Hi. My name is Colleen and I have wanted to submit a blog here about my experiences with MS over the past few months, but am just finally getting the courage to do so. I was officially diagnosed with Relapsing Remitting MS in January 2012, after several months of testing. The symptom that lead to my diagnosis was a seizure, which I am finding is not the most common way to find out. My first neurologist and his nurse were my saving graces over the next year as I dealt with many of the emotions and questions that come from this type of news. The amount of emails that they answered for me got me through some of the hardest days. There are so many “what ifs” and so much information that it can be both scary and overwhelming.
I began taking Tysabri in April 2012 and am currently still following this course of treatment. I have not had side effects, remained JC Virus negative, have had no new symptoms and continue to show no changes on my MRI. The main issue I have had is with anxiety. My anxiety is not classified as a symptom, but more as my way of trying to feel safe in the midst of the uncertainty that comes with MS. This created havoc in my life as simple everyday things such as driving, taking the train, attending a meeting at work or exercising were met with panic and anxiety seemingly out of the blue.
This leads me to the reason I wanted to share a blog in the first place. As a way to take a stand against my MS and the anxiety it has been causing me, I signed up for the 2013 Boston Marathon. I had been an avid runner when I was younger and had done a few half marathons prior to my diagnosis, but I became paralyzed with a fear of working out or pushing myself too hard once the diagnosis was official. I applied to the National MS Society’s team and was accepted. I started training in December of 2012, as an unprepared, terrified girl and it was the best decision of my life. The training was hard, but my body was able to push through it and I met some of the most supportive and inspiring people. I went to the starting line that April confident I would finish and it would symbolize my control over MS. Unfortunately, the 2013 Boston Marathon was not as expected due to the tragic bombing and consequent events that unfolded and I became more determined to win this battle with MS.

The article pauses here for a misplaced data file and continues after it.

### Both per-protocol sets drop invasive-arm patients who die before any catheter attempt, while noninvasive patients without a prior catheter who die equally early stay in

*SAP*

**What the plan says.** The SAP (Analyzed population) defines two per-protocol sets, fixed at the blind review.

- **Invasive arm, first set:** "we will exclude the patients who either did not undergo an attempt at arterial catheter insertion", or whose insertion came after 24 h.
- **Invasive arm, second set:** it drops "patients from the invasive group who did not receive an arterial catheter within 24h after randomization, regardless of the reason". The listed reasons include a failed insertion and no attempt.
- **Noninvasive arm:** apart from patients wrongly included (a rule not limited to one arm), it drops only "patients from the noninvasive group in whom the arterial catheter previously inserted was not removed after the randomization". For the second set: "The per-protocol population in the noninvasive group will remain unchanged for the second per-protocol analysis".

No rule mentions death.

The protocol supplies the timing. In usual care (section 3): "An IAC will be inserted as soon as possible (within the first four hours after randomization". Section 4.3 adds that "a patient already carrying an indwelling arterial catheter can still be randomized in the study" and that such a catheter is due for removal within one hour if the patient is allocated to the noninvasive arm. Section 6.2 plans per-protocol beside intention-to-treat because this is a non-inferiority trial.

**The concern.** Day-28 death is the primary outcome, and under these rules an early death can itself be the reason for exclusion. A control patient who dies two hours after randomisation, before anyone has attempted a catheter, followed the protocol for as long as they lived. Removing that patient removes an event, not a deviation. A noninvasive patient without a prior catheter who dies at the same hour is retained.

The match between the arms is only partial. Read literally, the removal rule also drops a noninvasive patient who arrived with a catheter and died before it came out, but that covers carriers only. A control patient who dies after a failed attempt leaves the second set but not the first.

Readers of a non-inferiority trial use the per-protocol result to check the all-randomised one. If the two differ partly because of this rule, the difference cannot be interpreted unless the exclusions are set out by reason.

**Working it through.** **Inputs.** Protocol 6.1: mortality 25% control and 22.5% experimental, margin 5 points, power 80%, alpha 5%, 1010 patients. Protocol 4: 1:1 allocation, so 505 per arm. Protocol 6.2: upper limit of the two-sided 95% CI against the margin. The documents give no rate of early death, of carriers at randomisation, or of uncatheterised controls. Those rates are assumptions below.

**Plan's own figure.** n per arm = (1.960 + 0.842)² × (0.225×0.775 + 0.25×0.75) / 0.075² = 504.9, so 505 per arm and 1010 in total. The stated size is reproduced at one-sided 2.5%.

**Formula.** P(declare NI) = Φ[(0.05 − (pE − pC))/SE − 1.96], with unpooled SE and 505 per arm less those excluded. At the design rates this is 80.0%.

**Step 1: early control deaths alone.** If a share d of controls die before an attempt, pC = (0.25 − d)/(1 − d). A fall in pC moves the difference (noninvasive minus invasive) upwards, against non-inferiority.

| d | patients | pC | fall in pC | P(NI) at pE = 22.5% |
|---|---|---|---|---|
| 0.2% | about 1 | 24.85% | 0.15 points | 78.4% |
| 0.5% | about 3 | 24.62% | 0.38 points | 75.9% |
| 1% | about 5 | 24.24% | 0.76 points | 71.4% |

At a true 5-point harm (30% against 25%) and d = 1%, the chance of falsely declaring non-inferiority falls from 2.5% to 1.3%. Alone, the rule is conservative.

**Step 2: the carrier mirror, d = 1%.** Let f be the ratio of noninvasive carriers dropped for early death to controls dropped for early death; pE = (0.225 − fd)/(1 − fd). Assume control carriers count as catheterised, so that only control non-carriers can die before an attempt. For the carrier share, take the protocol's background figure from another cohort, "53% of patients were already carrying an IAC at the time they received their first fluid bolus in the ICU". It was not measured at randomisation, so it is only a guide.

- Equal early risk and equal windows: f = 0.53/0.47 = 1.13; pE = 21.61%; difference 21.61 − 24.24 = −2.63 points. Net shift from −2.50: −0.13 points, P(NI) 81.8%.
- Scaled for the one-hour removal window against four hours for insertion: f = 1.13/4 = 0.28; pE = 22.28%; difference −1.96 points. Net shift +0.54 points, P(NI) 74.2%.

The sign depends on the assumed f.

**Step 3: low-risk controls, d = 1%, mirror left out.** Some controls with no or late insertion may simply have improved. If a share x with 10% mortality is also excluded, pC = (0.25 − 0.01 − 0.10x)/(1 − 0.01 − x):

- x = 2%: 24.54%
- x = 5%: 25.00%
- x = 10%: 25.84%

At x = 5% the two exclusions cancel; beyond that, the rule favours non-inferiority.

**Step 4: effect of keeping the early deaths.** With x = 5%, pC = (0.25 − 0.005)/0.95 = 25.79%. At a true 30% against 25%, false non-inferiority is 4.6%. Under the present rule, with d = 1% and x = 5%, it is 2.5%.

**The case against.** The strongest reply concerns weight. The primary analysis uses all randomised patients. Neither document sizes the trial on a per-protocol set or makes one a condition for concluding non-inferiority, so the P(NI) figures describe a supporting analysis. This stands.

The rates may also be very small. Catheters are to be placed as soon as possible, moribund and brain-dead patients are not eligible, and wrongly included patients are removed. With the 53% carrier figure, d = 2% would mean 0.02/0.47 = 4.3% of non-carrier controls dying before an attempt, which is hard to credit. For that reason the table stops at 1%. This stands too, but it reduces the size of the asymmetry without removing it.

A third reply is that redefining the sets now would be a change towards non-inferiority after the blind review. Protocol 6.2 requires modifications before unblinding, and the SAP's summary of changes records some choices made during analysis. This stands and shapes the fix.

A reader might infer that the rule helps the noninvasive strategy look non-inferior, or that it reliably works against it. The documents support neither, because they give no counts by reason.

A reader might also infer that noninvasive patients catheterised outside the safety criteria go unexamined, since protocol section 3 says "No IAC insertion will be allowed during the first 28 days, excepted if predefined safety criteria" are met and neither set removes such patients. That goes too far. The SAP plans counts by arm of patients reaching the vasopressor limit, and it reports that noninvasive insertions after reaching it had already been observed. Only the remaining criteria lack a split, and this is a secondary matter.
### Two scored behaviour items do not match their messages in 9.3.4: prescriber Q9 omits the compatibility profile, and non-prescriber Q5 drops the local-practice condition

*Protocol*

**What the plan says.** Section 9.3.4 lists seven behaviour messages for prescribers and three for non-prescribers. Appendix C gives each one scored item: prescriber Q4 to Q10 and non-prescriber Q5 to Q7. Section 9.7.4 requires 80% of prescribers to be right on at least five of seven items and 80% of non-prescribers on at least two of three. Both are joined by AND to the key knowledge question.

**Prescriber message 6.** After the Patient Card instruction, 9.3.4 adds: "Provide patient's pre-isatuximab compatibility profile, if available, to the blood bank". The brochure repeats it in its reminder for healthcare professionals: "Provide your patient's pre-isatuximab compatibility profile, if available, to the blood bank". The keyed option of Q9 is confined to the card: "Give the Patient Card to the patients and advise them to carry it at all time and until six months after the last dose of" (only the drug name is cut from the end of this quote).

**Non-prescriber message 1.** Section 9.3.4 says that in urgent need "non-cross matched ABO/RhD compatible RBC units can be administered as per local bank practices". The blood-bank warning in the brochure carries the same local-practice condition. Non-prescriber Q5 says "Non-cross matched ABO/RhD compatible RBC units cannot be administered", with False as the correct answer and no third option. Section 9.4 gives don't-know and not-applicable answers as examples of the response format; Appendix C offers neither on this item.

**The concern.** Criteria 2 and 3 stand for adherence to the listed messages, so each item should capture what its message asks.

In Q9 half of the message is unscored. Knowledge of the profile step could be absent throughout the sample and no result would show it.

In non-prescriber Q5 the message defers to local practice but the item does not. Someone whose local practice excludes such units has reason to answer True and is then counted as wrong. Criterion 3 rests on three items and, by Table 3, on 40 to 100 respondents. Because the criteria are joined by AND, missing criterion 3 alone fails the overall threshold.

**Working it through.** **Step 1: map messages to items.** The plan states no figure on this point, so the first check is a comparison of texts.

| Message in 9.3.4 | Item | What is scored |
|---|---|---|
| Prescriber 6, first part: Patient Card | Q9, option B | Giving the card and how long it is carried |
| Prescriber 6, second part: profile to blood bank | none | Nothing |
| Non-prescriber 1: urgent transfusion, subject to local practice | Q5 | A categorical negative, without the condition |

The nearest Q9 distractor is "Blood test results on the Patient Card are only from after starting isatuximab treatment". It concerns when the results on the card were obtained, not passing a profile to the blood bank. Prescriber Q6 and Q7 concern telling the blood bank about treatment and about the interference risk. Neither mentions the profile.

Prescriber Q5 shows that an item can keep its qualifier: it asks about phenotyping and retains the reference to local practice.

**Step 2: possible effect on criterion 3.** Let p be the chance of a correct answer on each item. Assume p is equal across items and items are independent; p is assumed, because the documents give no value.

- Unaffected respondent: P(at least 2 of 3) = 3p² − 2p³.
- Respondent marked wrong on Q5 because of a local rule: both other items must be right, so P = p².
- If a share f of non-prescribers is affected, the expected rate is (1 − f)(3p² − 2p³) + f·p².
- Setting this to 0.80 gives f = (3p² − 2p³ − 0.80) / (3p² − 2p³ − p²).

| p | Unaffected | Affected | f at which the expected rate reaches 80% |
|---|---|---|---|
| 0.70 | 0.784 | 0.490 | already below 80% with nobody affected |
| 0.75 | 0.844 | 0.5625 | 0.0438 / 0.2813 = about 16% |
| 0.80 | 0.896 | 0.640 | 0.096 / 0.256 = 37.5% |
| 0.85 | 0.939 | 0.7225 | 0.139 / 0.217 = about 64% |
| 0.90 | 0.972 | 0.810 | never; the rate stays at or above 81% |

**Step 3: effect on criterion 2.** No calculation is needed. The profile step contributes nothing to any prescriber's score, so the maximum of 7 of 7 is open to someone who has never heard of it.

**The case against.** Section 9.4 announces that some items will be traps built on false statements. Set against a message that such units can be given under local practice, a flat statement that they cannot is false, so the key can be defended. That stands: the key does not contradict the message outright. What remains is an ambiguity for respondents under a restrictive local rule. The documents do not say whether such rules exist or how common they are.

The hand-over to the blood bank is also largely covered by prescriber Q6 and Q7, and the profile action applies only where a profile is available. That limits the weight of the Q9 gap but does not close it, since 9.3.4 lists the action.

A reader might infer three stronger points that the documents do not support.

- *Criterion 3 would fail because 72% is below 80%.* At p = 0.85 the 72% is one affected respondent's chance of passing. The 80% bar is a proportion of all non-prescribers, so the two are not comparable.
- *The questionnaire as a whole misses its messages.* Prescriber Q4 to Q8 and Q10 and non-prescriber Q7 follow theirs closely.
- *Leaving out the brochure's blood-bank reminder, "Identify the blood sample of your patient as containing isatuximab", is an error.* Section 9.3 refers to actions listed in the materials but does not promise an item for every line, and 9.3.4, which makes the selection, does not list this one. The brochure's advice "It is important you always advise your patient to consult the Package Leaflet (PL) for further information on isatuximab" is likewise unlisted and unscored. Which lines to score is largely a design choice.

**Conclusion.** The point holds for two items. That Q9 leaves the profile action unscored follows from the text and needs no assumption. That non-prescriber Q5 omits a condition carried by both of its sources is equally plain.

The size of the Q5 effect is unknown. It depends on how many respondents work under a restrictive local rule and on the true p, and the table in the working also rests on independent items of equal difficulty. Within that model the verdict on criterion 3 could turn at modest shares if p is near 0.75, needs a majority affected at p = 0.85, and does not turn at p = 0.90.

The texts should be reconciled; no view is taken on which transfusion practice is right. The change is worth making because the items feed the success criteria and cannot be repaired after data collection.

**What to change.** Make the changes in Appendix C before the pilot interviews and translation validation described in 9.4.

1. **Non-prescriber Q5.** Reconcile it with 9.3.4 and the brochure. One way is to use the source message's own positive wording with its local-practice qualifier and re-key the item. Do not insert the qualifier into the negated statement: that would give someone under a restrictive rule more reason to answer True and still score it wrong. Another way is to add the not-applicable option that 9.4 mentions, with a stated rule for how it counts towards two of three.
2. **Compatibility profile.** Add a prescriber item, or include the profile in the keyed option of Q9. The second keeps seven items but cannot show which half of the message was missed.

The 2014 Boston Marathon and the training that went with it changed my life for the better in so many ways. For one, I started to see glimmers of my “pre-MS” self, not the anxious person trying to control every situation to protect against flairs that I had become. I got my confidence back, I made lifelong friendships with people who have similar goals and passions, and I became unafraid to go after what I want. During this time, I was also raising money for the MS society to help others too. When race day came, I didn’t have my “dream” race, but I enjoyed every mile, cheer, hug, high 5 and friendly face (family, friends, and strangers) along the way.
Crossing that finish line was the best feeling in the world – not only did I accomplish a lifelong goal, but it also symbolized a fresh start for me with my MS. It may be a long road (like a marathon) and there will be hills and rough spots, but there will always be supportive faces to aid you and a finish line to push toward and new journeys to look forward to. While I still have anxiety issues from time to time, I am able to manage them better after the mental aspect of marathon training and no longer flee situations as I did in the past. I may not always be able to run, but I am not going to let the uncertainty of the future prevent me from enjoying experiences today.
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